So how are local school districts handling the contentious aftermath?

Students from three of the Santa Barbara Unified School District’s public high schools — Dos Pueblos, San Marcos and Santa Barbarawalked out of classes en masse at noon Nov. 9.

Earlier that day, Superintendent Cary Matsuoka sent a message to staff to inform them about the planned protests.

“This is an important day for our students as they make sense of the future, and we should allow this expression of student voice,” he said.

Matsuoka’s instructions were for staff to focus on the safety of all students, regardless of political stance; to supervise students as they gathered and left campus; and to not block any student from leaving class to protest.

It was not, he wrote, school staff’s place to participate in or lead the demonstrations.

“Please do not participate in the protest,” his statement said. “Do not lead the movement of students. For some of you, if your entire class participates, I do want you to walk alongside with students. But please do not leave any student unsupervised in classrooms.”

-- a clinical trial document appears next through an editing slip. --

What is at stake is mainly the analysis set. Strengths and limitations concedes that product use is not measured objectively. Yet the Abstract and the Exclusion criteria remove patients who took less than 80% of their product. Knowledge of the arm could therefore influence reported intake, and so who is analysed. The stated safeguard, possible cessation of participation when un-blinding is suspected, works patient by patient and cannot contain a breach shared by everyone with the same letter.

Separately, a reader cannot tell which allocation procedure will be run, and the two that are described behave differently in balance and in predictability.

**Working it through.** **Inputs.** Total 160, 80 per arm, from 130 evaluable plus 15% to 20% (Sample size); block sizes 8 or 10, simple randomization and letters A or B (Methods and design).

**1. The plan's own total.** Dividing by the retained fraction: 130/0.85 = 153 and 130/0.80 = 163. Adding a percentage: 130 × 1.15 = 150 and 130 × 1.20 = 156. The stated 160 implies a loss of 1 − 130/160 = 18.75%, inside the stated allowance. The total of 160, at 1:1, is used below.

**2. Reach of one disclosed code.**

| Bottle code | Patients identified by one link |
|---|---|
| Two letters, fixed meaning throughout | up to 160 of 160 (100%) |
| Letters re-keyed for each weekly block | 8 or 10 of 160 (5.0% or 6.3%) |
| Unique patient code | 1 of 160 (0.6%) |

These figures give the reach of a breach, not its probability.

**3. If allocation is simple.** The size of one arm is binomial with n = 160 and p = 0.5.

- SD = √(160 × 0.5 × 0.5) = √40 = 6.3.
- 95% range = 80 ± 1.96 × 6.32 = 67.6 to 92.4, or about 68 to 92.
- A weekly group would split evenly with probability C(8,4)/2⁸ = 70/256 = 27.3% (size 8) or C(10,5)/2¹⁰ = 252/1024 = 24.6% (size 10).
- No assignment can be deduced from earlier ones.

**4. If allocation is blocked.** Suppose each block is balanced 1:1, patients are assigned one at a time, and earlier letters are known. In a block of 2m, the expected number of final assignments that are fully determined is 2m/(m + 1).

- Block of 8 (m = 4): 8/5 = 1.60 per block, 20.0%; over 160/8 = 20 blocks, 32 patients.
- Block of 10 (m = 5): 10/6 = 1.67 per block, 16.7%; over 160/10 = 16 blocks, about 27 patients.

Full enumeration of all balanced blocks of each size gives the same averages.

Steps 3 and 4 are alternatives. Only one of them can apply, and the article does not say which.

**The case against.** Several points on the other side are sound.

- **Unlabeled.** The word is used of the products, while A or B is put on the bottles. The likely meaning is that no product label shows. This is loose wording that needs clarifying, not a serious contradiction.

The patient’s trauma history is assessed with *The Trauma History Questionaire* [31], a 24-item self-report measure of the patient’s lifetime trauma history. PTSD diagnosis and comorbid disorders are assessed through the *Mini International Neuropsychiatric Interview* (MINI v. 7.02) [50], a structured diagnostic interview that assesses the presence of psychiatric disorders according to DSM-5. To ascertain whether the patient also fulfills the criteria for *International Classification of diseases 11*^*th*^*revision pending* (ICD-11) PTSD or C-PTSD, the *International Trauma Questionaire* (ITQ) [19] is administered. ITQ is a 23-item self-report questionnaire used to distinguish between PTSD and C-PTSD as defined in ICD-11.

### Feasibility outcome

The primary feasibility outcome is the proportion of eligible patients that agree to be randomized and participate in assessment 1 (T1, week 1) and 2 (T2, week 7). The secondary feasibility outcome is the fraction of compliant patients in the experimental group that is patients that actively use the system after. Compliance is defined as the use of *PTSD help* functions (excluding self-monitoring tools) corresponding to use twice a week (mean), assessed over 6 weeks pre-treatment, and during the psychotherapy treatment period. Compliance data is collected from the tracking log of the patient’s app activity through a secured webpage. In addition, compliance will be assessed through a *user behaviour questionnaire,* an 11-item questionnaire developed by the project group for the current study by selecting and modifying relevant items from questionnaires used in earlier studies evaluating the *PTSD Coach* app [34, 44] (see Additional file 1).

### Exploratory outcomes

Dos Pueblos High School students leave campus to join a UC Santa Barbara election protest on Nov. 9. Click to view larger
Dos Pueblos High School students leave campus to join a UC Santa Barbara election protest on Nov. 9. (Zack Warburg / Noozhawk file photo)

Matsuoka sent a message to parents as well, acknowledging that many students were concerned about the election’s outcome.

“We understand their desire to express their opinions, a foundational value of our society,” he said in that statement.

District officials told Noozhawk at the time that administrators, in addition to some school staff, monitored the demonstrations to make sure students were safe.

During the Dos Pueblos High walkout, about 100 students decided to make the three-mile trek to UCSB to join the college protest. The rest of the students wandered back to class.

One student, a Trump supporter, described his experience in a series of Facebook posts. He said his teacher started talking about the election and saying “nasty things” about Trump supporters to his class.